Before the Covid-19 pandemic, women already faced a pension deficit that meant they retired on roughly a fifth of the amount a man had accrued.
Data collected by the Chartered Insurance Institute’s Insuring Women’s Futures initiative before Covid-19 showed career breaks and part-time work reduce women’s prospects of getting a promotion, their hourly pay and ultimately, their lifetime earnings, depleting how much is saved into a pension to pay for their own later-life care.
As a result of Covid-19, many women had to reduce hours or even quit their jobs in order to care for shielding parents or home school their children as the government’s advice to stay at home, protect the NHS and save lives, resulted in schools shutting their doors to most children and childcare disappearing in the blink of an eye.
It is hardly surprising that the gender pension gap has, therefore, widened even further.
But employers can act to ensure the unpaid caring nature of their female employees does not deplete how much they have saved into a pension to pay for their own later-life care.
To end the gender pension gap, employers must start by monitoring and tackling the gender pay gap. Employers also need to review the proportion of pension contributions made by females compared with males.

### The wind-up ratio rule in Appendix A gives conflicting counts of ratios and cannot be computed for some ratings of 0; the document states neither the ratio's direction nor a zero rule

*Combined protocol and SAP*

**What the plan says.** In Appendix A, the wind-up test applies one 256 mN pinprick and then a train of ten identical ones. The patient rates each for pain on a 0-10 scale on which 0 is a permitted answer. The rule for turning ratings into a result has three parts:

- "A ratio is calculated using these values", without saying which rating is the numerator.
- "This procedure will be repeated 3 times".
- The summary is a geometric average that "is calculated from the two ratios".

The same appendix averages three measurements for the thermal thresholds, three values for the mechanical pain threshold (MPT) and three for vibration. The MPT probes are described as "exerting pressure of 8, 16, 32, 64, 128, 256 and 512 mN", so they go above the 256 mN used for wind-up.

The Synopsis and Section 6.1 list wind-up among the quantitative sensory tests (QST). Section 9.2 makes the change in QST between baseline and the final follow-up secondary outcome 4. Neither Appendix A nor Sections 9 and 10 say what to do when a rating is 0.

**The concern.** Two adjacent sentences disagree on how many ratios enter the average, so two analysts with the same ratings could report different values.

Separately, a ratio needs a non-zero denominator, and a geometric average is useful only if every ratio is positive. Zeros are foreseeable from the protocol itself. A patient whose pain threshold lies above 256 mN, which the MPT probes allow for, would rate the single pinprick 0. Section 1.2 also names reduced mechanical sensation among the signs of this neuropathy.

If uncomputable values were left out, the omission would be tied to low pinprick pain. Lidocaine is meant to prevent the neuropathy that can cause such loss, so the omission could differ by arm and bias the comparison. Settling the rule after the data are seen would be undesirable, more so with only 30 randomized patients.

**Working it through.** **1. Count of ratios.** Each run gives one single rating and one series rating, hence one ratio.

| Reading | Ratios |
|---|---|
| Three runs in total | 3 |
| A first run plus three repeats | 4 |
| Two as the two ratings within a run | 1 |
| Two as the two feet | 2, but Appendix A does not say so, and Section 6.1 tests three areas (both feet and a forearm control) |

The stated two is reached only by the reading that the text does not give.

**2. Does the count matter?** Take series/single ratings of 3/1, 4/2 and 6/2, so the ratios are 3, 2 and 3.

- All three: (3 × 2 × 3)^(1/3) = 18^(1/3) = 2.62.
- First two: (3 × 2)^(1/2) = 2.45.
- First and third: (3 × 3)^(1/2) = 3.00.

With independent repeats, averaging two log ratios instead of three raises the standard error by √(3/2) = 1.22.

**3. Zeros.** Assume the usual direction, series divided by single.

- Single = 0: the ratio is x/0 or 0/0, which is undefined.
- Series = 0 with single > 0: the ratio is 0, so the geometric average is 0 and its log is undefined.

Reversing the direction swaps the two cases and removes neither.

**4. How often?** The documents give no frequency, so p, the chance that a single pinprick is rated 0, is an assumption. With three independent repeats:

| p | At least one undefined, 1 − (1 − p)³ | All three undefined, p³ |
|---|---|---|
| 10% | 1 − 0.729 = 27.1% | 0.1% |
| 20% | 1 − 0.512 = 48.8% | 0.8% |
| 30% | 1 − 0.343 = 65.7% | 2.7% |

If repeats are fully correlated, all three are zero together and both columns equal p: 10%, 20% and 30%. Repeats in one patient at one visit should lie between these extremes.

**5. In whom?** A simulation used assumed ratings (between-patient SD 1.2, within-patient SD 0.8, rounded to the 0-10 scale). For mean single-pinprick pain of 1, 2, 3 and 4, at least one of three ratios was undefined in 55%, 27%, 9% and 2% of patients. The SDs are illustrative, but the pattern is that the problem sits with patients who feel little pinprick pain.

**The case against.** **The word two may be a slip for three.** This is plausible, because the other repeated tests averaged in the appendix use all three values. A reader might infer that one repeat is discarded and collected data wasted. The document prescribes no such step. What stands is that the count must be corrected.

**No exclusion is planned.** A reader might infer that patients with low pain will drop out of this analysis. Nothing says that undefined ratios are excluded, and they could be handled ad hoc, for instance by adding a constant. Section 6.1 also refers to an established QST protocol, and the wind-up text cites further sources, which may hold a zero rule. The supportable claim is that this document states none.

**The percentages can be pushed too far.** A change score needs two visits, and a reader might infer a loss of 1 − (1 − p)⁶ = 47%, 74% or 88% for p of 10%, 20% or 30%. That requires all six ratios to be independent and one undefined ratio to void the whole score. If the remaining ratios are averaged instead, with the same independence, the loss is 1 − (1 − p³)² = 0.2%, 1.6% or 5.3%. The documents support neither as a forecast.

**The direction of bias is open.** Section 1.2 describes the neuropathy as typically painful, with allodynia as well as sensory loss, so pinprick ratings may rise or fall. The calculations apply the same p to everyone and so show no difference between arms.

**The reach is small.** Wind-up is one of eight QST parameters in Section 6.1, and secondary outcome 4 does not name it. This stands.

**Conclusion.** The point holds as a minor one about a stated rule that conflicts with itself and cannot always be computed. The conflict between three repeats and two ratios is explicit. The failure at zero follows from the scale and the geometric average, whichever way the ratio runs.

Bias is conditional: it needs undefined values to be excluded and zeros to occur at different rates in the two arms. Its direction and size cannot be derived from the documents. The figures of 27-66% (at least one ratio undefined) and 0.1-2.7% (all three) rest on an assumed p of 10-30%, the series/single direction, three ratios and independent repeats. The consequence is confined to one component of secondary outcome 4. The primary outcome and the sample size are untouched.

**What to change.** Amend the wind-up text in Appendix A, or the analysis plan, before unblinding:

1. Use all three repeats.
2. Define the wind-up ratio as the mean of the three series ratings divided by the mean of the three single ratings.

HR departments can also be tasked with checking the proportion of females making a fixed contribution rather than a percentage and encouraging discussions about whether this sum is a suitable amount.
Often fixed sums get forgotten about by employees and do not increase each year with salary increases. This information should be used to inform and educate employees in a way that is engaging and inspires them to act to improve their financial resilience.
When women take time out of the workplace for caring duties, information about the impact this could have on their later life savings should be discussed and ways to continue to make pension contributions explored.
Ultimately, where possible, employers should support those with care responsibilities with flexible-working arrangements and employ the services of a financial adviser that staff can access and consult for guidance on the options available so that the gender pension gap can be eradicated.
Keith Richards is chief membership officer at the Chartered Insurance Institute (CII).